If you do business in China, you’ll not want to endure a flight of at least 10-hours every time you want to go and talk business in Bejing – that’s where we can help. Here’s how to conference call China.
Conference calling offers a convenient and cost-effective alternative to keep in touch with colleagues in China, and ConferenceCall.co.uk is one of the few operators offering low-cost dial-in numbers to China.
If you want to set up a call to China, here’s how.
How to set up a conference call between the UK and China
Visit ConferenceCall.co.uk to get your free PIN before clicking on the ‘Invite Participants’ tab to generate an email template. Then enter the time, date and subject of the conference call before picking the relevant dial-in codes for UK and China.
Next up, copy the invitation, paste it all into an email and send it to as many as 100 participants.
Dial-in numbers to call
At the allotted time participants dial the following numbers and enter your PIN:
– UK participants dial 0843 373 0843 (from landlines) or 83000 (from mobiles)
– China participants dial 010-53876269 (from landlines) or +44 843 373 0999 (from mobiles)
Your conference call can now begin.
What’s the best time to make a business call to China?
Bejing is some 5,000 miles to the east of the UK and the local time is seven hours ahead of GMT. And although the country is roughly the same size as the US it just has one time zone – Bejing Standard Time.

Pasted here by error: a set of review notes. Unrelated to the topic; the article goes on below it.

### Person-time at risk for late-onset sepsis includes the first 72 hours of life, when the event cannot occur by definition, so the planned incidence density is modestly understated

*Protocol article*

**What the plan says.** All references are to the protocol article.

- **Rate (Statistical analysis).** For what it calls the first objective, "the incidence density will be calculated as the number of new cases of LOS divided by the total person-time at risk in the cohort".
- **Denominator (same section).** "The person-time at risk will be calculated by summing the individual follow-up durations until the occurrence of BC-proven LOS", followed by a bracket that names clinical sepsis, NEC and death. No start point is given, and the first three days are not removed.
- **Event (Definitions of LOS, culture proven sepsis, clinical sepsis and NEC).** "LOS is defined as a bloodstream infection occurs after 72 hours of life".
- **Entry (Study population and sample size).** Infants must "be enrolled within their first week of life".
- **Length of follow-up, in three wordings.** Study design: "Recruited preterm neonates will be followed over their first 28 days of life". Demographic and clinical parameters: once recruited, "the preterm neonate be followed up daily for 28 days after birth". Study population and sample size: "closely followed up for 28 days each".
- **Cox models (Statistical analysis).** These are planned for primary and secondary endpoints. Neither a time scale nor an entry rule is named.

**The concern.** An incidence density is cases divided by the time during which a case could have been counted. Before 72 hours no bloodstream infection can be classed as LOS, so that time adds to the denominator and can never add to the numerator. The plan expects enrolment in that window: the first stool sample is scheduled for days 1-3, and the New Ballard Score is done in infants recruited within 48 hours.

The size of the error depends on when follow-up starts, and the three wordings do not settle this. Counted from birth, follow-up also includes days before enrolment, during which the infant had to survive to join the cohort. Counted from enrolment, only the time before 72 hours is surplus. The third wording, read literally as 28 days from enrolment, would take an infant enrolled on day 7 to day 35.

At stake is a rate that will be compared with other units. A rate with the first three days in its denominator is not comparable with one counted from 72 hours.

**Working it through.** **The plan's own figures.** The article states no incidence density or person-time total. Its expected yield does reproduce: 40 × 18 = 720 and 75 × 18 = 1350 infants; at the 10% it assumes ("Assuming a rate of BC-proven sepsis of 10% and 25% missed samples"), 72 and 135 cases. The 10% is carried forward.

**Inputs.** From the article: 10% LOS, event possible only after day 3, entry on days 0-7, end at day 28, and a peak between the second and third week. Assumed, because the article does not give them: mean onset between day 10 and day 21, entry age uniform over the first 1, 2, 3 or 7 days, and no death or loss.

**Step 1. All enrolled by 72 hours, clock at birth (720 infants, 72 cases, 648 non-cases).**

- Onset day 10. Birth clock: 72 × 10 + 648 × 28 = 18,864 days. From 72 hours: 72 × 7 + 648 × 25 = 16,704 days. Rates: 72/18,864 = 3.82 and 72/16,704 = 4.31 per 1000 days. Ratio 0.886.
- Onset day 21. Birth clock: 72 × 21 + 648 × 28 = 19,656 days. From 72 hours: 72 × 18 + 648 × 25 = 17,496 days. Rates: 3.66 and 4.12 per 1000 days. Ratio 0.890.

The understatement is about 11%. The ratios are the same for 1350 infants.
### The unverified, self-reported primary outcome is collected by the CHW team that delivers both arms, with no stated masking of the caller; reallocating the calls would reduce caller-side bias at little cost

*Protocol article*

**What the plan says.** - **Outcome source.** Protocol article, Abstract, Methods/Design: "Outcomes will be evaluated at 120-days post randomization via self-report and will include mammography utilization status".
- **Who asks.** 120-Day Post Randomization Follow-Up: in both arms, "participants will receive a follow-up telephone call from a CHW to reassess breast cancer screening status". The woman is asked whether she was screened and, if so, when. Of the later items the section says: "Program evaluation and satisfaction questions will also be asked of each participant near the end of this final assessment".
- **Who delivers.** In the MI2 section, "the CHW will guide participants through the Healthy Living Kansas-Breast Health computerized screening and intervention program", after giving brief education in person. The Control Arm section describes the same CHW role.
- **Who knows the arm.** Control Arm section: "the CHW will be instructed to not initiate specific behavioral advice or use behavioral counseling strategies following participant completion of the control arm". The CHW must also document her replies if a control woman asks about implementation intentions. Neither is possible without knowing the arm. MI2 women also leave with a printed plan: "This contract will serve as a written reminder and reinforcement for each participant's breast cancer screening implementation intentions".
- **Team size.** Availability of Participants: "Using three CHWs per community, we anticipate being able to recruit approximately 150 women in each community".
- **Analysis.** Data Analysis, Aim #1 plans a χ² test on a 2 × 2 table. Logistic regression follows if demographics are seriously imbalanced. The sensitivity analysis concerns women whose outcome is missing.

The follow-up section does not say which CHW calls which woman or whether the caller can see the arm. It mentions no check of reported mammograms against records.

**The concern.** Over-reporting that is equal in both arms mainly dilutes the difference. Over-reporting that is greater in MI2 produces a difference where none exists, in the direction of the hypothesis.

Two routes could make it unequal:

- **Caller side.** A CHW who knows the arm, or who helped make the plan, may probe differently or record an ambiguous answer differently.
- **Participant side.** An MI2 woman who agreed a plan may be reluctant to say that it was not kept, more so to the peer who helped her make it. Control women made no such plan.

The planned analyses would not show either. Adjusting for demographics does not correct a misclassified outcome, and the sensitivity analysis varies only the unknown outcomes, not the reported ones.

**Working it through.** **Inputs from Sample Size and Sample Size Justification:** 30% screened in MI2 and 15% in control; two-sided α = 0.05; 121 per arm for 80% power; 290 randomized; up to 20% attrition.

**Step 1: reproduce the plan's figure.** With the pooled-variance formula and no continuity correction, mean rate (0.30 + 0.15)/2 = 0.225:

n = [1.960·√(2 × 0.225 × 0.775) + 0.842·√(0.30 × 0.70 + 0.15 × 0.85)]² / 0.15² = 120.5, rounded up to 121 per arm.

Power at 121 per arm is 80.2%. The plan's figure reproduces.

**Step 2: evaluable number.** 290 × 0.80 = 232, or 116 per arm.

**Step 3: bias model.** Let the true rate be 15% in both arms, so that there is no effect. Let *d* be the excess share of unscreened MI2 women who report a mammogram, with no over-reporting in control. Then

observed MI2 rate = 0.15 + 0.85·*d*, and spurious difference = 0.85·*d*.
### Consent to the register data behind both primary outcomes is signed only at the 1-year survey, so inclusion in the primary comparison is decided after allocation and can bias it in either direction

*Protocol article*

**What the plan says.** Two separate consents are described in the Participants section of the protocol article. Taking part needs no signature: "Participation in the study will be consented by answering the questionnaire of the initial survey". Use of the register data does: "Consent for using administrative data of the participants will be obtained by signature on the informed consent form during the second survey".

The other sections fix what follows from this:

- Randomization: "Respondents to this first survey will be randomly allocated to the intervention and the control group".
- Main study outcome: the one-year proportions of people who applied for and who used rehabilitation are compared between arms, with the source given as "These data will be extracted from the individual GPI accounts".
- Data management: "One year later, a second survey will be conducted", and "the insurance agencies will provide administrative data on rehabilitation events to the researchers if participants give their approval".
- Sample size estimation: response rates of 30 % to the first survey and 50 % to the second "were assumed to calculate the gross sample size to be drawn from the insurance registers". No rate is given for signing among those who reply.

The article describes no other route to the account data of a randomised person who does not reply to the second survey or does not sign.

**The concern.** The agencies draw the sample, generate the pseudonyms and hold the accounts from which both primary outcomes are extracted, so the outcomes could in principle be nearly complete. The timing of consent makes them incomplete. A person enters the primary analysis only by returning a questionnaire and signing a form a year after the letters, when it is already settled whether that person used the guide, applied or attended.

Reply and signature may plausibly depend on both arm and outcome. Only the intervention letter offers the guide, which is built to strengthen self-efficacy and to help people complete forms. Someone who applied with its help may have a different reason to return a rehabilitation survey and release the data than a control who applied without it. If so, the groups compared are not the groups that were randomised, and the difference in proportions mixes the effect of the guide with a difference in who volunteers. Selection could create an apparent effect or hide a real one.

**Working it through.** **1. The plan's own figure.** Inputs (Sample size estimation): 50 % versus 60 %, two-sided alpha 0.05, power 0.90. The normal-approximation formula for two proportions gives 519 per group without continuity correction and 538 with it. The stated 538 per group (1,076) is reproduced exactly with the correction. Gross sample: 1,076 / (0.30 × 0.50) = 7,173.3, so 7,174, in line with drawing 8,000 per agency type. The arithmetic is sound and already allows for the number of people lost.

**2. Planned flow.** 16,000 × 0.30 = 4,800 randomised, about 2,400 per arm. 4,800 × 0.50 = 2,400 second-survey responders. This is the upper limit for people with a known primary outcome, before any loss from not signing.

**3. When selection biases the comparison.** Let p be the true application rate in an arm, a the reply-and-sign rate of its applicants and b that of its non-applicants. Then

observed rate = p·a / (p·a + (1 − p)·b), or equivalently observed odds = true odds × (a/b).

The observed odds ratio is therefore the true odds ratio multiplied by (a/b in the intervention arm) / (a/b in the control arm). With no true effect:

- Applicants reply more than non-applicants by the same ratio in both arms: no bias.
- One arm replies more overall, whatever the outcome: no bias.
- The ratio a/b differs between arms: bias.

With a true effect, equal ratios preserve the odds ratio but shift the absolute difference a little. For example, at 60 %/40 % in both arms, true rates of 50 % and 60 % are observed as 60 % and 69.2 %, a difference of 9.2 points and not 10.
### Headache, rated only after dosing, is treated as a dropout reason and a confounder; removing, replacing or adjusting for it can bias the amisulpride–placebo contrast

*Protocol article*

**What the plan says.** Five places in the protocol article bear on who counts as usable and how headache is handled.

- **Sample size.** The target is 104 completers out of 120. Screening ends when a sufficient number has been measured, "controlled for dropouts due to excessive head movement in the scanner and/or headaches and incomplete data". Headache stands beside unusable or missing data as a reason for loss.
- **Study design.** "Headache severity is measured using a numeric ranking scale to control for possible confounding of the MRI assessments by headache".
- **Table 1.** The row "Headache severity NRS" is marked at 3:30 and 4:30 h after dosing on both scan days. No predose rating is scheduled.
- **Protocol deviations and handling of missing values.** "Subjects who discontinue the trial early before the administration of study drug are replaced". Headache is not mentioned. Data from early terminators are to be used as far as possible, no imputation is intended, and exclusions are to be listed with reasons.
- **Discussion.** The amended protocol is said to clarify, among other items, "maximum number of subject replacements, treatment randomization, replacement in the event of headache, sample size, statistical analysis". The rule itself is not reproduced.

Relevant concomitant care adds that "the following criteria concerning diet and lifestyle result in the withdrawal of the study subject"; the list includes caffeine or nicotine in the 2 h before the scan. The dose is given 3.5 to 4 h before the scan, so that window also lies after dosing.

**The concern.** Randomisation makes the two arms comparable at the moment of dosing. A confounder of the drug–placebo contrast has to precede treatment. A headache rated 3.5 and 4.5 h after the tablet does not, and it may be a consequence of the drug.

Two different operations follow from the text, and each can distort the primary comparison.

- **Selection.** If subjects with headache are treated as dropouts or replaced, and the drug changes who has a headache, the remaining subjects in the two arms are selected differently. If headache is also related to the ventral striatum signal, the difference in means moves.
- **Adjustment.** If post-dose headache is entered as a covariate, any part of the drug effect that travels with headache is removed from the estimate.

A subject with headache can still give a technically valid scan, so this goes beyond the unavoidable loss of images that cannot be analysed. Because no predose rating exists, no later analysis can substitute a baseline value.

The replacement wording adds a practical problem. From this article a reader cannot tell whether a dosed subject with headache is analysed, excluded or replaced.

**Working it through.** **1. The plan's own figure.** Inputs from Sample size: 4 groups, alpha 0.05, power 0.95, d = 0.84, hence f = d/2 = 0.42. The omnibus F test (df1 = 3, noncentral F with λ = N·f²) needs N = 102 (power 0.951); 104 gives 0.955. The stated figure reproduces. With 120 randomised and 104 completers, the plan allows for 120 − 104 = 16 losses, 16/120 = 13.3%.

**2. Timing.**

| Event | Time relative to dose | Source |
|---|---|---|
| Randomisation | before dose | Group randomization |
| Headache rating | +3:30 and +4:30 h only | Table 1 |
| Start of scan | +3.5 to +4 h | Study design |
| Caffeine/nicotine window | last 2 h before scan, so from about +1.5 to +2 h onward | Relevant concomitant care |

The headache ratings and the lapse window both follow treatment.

This means it can be confusing to know when to call, but our analytics tell us that business calls between the two countries always take place:
– between 7.30am and 1pm GMT – that’s between 2.30pm and 8pm in Bejing, China.
Where is China?
Situated in Southeast Asia with a coastline along the the Pacific Ocean, China is the third largest country in the world – only Russia and Canada are bigger – and borders 14 countries:
- North Korea
What is the FCO travel advice for travel to China?
More than half a million people travel from the UK to China every year, and most need a visa to enter mainland China, including Hainan Island, but not Hong Kong or Macao.
Crime is not a huge problem in China – instances of crime against tourists and foreign nationals is rare – but you need to remain vigilant all the same. This means keeping an eye on your belongings, particularly around tourist sites and busy places, and only used licensed and metered taxis – disputes over taxi fares can occur, so always insist on paying the metered fare and ask for a receipt with the taxi number on it. And always make sure someone knows where you are and try to take a note of the taxi’s number.
Beware of ‘tea-tasting’ scams whereby you’re invited to visit a bar and then charged an extortionate fee before you can leave, sometimes with the threat of violence.
As a business owner, you should always be aware of contract laws in China, and always take legal advice before signing anything – contracts entered into in the United Kingdom are not always enforced by Chinese courts.
If you’re involved in or connected to a business and/or civil dispute, the Chinese authorities may stop you from leaving China, via a travel ban, until the matter is resolved. There have even been instances of British nationals being detained against their will to extort money or intimidate them.